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I turn now to the effect of Brexit on the United Kingdom. We are greater together than ever we could be apart. I come from South Wales. It will always be my home. My eyes fill as the choirs sing. It never occurred to me that Wales should split from the United Kingdom. It is one of the most perverse aspects of Brexit that the very arguments its advocates used to separate from Europe are those the nationalists use to divide the United Kingdom. Brexit fuels separatism. Can anyone today claim that the United Kingdom, its monarchy and its constitution are more secure now that we have got back control?
I deplore the prospect of an independent Scotland. Its people have made such a significant contribution to what we are. The human giants in academia, engineering and culture are part of British culture. As a young schoolboy I made models of the tanks of the Black Watch fighting in the deserts of north Africa. Our defence is their defence. Brexit has handed Nicola Sturgeon one more potent weapon.
The Northern Irish situation is fragile. Debate rages about the creation and implementation of a border within the United Kingdom that we were told no prime minister could contemplate. What the government signed and what its ministers said are incompatible. There is one uncomfortable explanation: Brexit was more important than the truth. Britain’s word matters, and is a key to our reputation across the world. People must believe that what we sign, we will deliver.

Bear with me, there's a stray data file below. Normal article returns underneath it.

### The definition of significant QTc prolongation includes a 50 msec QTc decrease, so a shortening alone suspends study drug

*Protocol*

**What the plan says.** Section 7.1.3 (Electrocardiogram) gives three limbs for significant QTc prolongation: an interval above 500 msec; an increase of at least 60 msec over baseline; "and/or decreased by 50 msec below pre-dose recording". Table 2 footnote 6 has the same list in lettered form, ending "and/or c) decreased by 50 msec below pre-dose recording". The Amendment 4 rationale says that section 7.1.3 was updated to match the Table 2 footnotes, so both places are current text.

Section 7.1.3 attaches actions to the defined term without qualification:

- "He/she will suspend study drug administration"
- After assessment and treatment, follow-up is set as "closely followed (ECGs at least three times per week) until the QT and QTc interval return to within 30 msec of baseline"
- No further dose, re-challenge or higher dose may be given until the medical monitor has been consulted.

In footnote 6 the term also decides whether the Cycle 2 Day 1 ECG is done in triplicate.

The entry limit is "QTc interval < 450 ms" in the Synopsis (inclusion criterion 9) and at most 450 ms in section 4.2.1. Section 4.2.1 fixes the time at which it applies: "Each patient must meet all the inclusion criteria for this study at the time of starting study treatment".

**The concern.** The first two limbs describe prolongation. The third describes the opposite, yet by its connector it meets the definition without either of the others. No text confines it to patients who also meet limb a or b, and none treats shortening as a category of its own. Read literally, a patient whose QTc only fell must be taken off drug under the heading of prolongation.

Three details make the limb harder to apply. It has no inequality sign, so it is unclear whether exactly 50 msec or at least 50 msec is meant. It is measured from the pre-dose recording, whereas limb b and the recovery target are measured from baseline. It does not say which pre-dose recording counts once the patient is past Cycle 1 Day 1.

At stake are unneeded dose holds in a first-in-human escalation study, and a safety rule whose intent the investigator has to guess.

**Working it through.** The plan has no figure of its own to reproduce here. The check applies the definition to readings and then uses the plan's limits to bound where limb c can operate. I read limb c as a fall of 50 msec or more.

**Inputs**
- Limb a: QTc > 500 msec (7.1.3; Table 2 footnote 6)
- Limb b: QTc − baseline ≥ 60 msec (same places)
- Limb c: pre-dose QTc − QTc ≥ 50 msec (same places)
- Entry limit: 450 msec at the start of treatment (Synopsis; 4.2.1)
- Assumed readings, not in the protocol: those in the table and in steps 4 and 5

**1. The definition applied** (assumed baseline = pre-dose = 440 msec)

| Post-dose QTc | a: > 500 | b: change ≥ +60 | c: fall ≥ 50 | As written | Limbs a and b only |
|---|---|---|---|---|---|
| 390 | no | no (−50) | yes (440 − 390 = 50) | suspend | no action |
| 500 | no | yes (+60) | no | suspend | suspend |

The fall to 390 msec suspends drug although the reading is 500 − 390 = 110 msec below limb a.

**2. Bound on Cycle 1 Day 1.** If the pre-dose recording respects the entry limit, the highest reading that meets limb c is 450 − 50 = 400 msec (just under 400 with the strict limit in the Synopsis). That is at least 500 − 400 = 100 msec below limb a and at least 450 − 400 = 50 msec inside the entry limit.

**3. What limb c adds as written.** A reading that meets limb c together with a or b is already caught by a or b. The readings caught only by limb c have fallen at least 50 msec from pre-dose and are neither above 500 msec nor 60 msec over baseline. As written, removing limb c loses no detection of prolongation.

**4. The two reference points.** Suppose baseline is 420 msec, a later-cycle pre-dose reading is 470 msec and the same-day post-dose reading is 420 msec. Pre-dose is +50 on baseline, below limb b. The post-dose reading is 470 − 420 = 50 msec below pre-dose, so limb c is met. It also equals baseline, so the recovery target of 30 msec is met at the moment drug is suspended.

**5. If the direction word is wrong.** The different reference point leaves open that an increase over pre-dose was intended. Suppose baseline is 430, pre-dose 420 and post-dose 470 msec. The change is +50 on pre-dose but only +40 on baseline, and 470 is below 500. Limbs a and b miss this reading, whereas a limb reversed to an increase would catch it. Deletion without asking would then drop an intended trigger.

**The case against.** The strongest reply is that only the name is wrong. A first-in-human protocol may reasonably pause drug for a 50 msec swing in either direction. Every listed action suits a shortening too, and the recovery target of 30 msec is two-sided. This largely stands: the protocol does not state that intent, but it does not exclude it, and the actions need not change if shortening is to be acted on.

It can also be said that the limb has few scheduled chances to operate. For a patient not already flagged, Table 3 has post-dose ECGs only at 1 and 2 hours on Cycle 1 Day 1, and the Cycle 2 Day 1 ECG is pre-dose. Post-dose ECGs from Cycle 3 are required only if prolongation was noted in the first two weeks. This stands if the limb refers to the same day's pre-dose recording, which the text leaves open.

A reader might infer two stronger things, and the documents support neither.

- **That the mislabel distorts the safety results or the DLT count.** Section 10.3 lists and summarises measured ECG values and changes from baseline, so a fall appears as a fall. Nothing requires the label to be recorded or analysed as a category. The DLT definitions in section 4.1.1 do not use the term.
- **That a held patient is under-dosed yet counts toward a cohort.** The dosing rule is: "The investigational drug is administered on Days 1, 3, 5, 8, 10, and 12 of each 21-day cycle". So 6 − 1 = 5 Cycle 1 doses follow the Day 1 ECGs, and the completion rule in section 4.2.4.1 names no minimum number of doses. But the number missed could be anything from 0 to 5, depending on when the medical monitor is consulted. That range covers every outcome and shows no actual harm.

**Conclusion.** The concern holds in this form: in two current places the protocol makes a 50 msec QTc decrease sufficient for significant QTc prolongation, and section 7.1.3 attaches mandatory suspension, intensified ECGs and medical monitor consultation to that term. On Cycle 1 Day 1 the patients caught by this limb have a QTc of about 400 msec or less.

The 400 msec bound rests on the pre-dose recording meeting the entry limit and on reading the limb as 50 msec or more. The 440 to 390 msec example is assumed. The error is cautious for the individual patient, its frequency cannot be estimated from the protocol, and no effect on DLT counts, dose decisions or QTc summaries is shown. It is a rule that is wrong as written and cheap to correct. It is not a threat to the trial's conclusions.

Huge numbers of Europeans have chosen to return to their over-regulated, too-centralised, Brussels-dominated, sclerotic economies, leaving us with glaring holes in both our public services and the private sector. The prime minister advocates a high-wage, high-productivity economy – without explaining that the high productivity has to precede the high wages. This failure has made him the shop steward for every inflationary wage claim that will, over the coming months, lead to growing inflation, rising interest rates and falling living standards. Not quite the dividend Brexit promised.
The City of London had established itself as the pre-eminent European financial centre before Brexit was a serious feature on the political agenda. Under the terms of the single market, its position was unassailable. The Brexit negotiations did not cover these crucial service industries, and companies are now forced to anticipate what discriminatory measures Europeans will adopt to shift part of this lucrative business to the continent.